City Manager Elke Doom City Hall all down there. In combination with the Railroad Museum on the other end of the street, it’ll bring more traffic and more businesses down there. It’ll give (city workers) a better workspace and give the city a space large enough to house the Police Department with us which is a plus and give us more space for records keeping,” she said. As for the Stafford Drive flood control project, which received $250,000 form the Shott Foundation in January. Doom said the city was again applying for a Small cities Block Grant for funding as well as staying in contact with legislators, sen-
ators and the West Virginia Division of Highways. “We’re all talking about what we can do to alleviate flooding along Stafford Drive,” she said. As for other priorities, she said the city would like to enter into a number of projects including sidewalk improvements and revitalizing Mercer Street to bring in new business and retain existing businesses. “I’ve been taking books out of the library to study the history of Princeton to give me an idea about it. We have to understand history in order to move forward,” she said. — Contact Jeff Harvey at email@example.com or firstname.lastname@example.org.
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Section II, 1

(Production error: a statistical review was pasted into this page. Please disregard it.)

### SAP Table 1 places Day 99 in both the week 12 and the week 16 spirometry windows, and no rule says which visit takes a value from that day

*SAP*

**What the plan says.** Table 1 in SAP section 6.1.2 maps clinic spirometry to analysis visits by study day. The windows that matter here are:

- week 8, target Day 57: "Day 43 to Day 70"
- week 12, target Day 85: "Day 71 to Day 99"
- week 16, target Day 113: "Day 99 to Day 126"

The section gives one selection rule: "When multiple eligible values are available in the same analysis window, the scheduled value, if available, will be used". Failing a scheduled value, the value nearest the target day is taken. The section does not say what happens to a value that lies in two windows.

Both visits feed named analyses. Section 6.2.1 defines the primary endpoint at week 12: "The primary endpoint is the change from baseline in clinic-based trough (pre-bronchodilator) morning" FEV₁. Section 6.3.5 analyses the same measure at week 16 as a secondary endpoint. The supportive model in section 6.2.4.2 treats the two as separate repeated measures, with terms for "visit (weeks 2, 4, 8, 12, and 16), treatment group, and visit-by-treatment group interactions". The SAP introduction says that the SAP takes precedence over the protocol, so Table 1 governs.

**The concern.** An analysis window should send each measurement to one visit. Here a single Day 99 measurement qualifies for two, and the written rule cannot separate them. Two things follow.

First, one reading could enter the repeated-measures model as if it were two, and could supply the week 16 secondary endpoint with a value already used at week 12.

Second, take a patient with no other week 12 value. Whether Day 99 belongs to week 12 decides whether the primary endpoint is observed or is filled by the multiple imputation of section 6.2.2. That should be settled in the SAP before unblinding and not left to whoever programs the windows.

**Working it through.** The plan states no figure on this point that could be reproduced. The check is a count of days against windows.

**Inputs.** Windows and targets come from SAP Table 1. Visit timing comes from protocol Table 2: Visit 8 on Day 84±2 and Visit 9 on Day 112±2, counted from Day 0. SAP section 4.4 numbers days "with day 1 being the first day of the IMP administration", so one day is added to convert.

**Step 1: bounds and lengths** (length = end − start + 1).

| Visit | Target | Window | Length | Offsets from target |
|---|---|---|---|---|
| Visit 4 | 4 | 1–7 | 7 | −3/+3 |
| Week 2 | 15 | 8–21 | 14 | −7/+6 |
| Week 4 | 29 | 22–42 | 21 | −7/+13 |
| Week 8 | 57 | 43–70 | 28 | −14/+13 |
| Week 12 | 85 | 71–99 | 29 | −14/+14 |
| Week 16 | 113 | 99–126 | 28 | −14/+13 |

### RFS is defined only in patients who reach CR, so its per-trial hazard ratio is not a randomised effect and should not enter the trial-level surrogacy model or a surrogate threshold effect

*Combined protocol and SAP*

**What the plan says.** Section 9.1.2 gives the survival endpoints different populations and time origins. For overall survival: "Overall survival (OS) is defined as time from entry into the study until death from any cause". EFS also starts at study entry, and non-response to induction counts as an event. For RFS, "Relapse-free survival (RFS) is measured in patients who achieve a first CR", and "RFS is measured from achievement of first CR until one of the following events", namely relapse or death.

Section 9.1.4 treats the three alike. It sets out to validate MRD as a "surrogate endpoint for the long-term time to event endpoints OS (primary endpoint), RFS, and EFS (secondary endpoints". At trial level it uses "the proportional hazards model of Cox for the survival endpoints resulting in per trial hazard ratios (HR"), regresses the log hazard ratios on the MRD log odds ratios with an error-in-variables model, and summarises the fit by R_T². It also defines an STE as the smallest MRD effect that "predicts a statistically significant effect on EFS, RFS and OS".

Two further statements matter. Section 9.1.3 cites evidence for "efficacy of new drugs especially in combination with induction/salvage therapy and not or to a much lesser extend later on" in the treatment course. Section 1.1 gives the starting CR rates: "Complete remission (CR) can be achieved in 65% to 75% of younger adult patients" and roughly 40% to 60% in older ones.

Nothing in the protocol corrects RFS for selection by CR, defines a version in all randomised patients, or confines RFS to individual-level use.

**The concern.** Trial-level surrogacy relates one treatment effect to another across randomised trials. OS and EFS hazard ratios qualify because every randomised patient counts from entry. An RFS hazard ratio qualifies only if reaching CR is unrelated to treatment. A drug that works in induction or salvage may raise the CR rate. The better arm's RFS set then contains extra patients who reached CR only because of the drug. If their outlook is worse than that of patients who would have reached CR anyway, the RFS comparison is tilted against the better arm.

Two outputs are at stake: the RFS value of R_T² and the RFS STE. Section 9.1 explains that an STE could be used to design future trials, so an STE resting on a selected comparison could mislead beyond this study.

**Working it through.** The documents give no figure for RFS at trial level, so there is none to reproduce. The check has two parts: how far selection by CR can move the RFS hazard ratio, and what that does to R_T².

Hitting their STRIVE... Unique MCTEC program helps students build careers before graduation By TAMMIE TOLER Princeton Times RINCETON — Learning doesn’t require a traditional classroom. Ann Wells and Beverly Flanigan know for sure that some of life’s greatest lessons may be learned while baking a cake, mopping a floor, riding along in an ambulance and folding laundry at the hospital. The two veteran teachers recently took the helm of the Mercer County Technical Education Center’s Project STRIVE, which aims to educate and encourage students who prefer a hands-on approach to education over a classroom setting. Project STRIVE stands for Service, Technology, Responsibility, Industry, Values and Excellence. It’s a two-credit training program designed primarily for students who wish to explore career opportunities in the hospitality or other service industries. “Often, this program is for the student who isn’t sure what he or she wants to do after graduation,” Wells said. “The traditional classroom is not for every child. Some kids learn much better by doing and seeing what we’re trying to teach them.” There is still a little classroom work involved, each Monday and Friday during the school year. Those are the days that Project STRIVE teachers and students use to plan for the upcoming three days of job placement and to review what they have all learned throughout the week. “During the semester, the students usually have about four different placements,” Wells said. The program that began solely as a training ground for students looking to enter the hospitality industry has expanded dramatically in recent years. work site placements now include Sleep Inn, Holiday Inn Express, Kidz at Hart Daycare, Princeton Rescue Squad, Princeton Public Library, Mother Goose Day Care, Happy Tails Dog Grooming, West Virginia Information Center, Princeton Community Hospital, Mercer County Animal Shelter and more. “Really, anything that is